The mixing of religious and non-religious beliefs in an individual.
A brief analysis of the Open-Source Religion paradigm as I see it. At the very least hope you find some aspect of it provocative and worth discussing. Thank you so much!
A great contribution! Thanks.
For me, Open Source Religion or Spirituality as I like to term it - a solitary journey that increasing numbers of people are endeavoring to engage in. I believe that, as you have defined it, personal spirituality will replace institutional religion(s). This is being made more readily possible as forms of global communication open up new channels of discovery and dialogue.
Thanks for taking the time to pull the video together. It is a powerful expression. The transcript (testimonial) could be more widely shared for closer reference.
Sid, what happens when members start using other forms of media, like Skype, to expand further the way we cross-communicate?
Appreciate the kind words Kernel. I'd be happy to post the transcript, but it's currently in a word document, and being borderline pc-illiterate, I don't see anyway to post a link for it here or on youtube. Perhaps I'm mistaken and someone who actually knows things could inform me. Thank you!
Hi John . . . regarding you comment that we are all religious creatures at heart . . . I tend to agree with that perspective, however, many would react to this claim. First the word religion conjures up a lot of bad feelings in people and others might prefer to be called spiritual creatures rather than religious. What I'm getting at is this . . .
To build a case for OSR as an alternative, or even preferred, evolutionary path I think we need to understand what it is that predisposes us to be religious creatures. Could there be a circuit or two in our brain that inclines us to attribute a cause to major events or outcomes in our lives? Once we can attribute a cause to an event, say a thunder storm, or a famine or bountiful harvest, we can then begin to exert some power or influence over it that event. History records all kinds of gods and spirits that we could then try to influence or appease. Today we understand this largely in terms of myth and superstition but often fail to connect our own personal religious practices and beliefs to these very same inclinations.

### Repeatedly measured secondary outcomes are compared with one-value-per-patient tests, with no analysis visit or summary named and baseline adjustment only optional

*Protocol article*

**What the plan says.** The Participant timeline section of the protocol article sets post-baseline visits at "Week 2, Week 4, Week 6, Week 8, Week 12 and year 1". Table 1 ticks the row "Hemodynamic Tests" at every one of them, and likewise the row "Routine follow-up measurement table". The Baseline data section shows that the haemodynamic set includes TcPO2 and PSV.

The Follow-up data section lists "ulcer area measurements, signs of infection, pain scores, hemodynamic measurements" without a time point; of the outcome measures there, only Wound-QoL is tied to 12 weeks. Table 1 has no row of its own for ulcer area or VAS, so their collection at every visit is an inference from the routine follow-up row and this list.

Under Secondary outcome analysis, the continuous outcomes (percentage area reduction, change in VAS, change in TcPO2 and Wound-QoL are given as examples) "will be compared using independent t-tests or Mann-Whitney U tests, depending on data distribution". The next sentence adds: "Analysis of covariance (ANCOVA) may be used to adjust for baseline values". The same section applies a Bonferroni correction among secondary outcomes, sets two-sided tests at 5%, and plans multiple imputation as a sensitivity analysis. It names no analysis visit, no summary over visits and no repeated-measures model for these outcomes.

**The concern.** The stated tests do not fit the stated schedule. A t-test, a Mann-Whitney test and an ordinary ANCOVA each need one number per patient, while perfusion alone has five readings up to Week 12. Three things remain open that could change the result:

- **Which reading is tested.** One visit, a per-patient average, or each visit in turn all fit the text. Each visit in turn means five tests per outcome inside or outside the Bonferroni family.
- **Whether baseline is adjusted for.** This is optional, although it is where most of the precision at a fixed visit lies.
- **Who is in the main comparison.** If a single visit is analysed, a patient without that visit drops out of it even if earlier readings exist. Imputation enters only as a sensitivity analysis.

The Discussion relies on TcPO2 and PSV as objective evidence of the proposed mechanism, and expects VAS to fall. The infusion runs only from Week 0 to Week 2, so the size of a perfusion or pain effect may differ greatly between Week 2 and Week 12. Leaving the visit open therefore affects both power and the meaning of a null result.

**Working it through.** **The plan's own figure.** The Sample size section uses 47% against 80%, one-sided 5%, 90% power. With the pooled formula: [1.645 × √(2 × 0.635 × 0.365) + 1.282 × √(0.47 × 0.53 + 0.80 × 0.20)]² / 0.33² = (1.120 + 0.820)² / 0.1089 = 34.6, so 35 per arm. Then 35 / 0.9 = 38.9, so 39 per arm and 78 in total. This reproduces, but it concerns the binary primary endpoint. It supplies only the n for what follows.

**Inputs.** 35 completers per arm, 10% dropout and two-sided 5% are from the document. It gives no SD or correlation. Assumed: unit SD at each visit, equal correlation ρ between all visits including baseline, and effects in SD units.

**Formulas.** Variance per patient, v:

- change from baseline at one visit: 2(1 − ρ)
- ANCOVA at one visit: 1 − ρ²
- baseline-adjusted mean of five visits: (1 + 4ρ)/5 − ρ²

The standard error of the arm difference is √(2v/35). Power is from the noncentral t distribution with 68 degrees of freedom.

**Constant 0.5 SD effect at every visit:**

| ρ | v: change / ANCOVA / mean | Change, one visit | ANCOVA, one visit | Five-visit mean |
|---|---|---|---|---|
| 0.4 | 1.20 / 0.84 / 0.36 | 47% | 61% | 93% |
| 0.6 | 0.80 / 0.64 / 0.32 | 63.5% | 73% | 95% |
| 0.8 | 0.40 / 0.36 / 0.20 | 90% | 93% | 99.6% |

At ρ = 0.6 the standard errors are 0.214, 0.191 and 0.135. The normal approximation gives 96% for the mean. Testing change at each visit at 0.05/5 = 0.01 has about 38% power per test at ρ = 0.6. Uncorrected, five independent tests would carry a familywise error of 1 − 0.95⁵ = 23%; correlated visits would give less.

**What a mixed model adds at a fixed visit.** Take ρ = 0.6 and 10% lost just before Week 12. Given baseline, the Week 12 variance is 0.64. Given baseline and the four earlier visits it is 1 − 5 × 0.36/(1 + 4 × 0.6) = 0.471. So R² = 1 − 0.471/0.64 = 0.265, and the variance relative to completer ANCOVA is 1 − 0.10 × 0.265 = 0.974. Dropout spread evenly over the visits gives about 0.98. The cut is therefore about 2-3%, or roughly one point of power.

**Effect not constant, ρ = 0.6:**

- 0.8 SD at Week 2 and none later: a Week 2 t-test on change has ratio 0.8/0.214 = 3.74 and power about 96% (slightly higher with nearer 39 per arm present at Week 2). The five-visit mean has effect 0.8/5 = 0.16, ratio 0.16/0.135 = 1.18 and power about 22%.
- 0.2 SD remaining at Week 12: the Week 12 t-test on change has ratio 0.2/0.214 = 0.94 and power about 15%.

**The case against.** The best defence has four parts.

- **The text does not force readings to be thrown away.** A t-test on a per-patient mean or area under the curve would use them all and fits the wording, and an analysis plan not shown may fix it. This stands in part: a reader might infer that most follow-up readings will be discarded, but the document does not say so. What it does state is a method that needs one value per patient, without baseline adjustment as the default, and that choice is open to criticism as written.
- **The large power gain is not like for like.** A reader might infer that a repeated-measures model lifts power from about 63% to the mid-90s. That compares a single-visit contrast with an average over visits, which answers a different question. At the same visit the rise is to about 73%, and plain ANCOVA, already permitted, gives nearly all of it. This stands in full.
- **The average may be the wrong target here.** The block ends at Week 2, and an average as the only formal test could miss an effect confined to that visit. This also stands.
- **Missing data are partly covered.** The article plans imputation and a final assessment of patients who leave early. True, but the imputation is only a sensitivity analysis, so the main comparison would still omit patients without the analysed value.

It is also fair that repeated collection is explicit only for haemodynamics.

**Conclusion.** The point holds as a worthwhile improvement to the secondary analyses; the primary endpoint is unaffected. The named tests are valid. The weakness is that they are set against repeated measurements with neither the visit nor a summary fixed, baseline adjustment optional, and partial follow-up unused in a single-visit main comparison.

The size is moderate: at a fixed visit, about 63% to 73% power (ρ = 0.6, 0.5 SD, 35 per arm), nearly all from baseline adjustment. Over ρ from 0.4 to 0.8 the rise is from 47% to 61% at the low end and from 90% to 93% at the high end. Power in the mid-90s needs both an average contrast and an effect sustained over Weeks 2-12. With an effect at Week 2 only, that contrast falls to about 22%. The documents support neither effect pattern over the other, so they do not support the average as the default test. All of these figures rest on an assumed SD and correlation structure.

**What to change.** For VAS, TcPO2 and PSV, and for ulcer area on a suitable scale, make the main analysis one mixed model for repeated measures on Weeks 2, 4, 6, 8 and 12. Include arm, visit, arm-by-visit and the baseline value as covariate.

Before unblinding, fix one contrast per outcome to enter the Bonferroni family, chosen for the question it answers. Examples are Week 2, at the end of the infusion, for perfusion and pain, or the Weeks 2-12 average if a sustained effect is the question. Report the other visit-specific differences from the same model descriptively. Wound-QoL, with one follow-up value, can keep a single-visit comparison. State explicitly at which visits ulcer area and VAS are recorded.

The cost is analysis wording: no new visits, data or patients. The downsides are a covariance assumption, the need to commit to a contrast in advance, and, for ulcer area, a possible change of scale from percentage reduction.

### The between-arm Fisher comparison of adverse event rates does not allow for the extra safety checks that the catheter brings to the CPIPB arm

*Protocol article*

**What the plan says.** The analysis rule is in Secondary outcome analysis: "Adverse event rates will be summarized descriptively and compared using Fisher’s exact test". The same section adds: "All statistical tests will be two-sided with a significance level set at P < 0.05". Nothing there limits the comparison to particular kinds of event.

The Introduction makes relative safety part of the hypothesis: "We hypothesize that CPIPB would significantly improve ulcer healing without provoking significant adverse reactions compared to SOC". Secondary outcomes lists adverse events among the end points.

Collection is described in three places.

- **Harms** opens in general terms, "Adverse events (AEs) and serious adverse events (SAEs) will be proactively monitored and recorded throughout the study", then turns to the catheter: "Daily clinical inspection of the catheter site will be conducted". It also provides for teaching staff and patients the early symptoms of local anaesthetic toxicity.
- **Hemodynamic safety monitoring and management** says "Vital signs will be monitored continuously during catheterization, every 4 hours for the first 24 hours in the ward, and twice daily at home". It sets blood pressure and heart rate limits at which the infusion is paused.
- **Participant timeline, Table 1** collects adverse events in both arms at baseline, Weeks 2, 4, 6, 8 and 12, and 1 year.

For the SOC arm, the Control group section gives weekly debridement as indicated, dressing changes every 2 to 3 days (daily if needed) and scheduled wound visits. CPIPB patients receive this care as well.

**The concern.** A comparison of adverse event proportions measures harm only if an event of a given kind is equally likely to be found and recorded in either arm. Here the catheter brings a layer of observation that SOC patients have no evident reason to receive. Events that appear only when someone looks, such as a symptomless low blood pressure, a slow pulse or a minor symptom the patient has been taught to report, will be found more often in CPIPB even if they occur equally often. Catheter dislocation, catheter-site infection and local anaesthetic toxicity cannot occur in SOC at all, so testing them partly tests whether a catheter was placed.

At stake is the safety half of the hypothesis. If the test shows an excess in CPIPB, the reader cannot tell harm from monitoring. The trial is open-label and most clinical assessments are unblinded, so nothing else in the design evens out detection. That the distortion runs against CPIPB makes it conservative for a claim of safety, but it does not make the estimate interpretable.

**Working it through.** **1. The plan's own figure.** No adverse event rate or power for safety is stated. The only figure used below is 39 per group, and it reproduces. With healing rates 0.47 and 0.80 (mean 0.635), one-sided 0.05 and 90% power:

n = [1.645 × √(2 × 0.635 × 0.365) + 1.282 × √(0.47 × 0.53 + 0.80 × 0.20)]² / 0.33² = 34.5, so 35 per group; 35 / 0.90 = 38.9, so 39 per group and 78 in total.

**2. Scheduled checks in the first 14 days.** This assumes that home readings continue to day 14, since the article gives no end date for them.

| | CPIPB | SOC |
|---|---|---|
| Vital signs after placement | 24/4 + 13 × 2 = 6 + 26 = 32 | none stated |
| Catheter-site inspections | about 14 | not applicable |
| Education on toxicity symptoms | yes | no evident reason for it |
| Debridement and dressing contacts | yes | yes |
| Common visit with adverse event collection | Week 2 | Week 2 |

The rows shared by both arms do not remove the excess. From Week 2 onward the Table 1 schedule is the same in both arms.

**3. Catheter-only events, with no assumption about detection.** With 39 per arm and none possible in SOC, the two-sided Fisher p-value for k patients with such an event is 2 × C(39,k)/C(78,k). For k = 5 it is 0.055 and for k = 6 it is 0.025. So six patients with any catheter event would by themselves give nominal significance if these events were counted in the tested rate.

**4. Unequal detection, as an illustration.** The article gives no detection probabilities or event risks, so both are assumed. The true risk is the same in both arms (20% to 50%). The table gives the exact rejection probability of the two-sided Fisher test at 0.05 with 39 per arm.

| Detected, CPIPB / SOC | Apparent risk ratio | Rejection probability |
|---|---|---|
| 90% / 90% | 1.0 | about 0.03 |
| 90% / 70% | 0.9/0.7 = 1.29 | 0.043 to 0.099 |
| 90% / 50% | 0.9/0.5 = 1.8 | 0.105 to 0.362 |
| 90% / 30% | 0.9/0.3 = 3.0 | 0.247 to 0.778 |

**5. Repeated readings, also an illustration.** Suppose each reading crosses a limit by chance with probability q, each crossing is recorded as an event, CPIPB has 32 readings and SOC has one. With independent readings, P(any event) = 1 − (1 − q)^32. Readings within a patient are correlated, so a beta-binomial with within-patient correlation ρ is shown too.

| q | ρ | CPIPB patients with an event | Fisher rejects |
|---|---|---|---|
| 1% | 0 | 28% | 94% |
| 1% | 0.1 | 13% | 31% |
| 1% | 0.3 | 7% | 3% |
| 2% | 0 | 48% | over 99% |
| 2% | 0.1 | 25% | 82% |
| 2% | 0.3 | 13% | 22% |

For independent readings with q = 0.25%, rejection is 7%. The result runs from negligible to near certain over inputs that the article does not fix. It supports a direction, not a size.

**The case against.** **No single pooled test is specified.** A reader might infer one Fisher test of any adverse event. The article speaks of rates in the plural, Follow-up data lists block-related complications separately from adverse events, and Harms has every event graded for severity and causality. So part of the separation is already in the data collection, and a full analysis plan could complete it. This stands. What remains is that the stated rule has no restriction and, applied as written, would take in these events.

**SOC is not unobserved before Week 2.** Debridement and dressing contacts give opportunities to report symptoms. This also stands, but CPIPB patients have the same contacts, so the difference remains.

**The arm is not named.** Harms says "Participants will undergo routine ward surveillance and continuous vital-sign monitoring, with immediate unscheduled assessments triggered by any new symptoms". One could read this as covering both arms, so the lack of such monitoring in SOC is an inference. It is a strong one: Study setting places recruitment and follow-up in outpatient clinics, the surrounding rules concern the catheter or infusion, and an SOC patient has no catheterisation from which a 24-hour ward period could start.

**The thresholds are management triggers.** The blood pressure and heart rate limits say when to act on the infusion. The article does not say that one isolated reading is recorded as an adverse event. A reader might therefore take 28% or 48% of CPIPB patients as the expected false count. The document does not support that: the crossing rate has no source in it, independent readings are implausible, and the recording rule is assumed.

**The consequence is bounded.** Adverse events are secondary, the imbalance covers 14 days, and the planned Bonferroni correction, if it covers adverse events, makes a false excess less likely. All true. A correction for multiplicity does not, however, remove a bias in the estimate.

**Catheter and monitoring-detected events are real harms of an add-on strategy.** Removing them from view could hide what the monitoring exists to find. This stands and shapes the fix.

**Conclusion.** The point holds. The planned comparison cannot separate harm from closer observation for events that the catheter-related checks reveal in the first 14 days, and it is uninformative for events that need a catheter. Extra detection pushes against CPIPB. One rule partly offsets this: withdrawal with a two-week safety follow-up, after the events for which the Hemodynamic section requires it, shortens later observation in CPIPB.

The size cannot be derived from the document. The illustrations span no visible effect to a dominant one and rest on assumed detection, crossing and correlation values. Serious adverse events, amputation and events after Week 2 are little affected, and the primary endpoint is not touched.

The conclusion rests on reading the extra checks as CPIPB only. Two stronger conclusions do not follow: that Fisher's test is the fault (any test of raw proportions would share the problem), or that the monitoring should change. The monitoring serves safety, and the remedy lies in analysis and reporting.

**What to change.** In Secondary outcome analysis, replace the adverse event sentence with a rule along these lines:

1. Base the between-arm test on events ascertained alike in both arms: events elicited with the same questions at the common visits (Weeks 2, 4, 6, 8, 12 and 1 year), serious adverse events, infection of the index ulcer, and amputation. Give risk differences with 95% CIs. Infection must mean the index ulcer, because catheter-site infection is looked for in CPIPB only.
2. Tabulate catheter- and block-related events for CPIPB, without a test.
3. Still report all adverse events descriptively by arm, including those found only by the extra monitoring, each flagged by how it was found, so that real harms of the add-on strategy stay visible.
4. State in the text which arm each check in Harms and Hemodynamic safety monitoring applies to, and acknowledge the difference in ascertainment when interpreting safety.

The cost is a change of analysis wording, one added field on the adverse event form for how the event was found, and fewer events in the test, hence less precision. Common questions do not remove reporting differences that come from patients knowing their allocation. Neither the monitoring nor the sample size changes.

Now don't get me wrong, I do not propose that that this ancient inclination to attach cause and affect with hope and belief should be replaced by the scientific method. I simply propose a rebalancing of this ancient intuitive inclination with a more rational approach.
What's wrong with superstition? Many athletes, for example, follow certain routines regarding the meals they eat or the way they get dressed on game-day. In their heads they have come to attribute a ritual or routine with the power to help them win or better succeed. How many times have we each knocked on wood as a means of warding off a potentially negative outcome - whether we actually believed in this superstition or not?
Is our predisposition toward religion not just a more civilized or reasonable extension of being superstitious?
When the athlete crosses himself before going to bat, is this a religious expression or a variation of what his teammate does when he rubs the rabbits foot he keeps in his pocket?
There must be research material that can help demonstrate that an Open Source approach to religion is the next logical step beyond institutional religion. For this we would need to describe how the Open Source process to Religion works.
Yes, word compromising on word choice was definitely a challenge, and certainly the choice of using spirituality or religion is subtle but important in framing/communicating the issue. I agree that people tend to put spirituality on trial for the ills of the world, when in fact religious institutioins are purely intermediaries for people to channel their own dysfunctionl psychologies through; just as trans-national corporations have largely filled that niche today through the "free-trade" agenda. What is lacking in general in the world is a grasp of what's important in life, and how we fit into the larger picture that seems at random and cruel to many people. I would say there is a deep need within people to find a logic to how it works; and depending on how honestly, thorough, and open-ended one's mind works, we all end up at different and not necessarily accurate conclusions. I don't think its a circuit in the brain necessarily, but a byproduct of every humans subtle, unconscious connection to the Akashic field, zero point, the morphogenetic field, whatever you want to call it. Sprituality is an instinct like all others because, just like most instincts, it has some evolutionary component that the masses are not yet conscious of. Indigenous cultures used to embrace and positively transduce this inherent connectedness to one another and the field, but because our culture and our science largely stress "rugged individualism", and "separateness from mind and nature", we are alienated, lost, confused, and misinterpret the godheads message and channel it in dysfunctional ways.
I think the research material you're searching for further lies in the sometimes allusive record of what does religion have its roots in (ie ethneogenic ritual and astro-theology), but also where did religion originate (perhaps dogon in africa, perhaps northern steppes of russia, perhaps the "mythological" hyperborgia)? Unfortunately we can only go so far back and it requires a certain amount of speculation if you go farn enough back, but historical evidence of the world's source religion (in a nutshell: shamanism), can butress the scientific evidence of high weirdness and heightened human potential.
Anyway don't think I'm responding to your post all that well, but I'll likely add on more later. Cheers!
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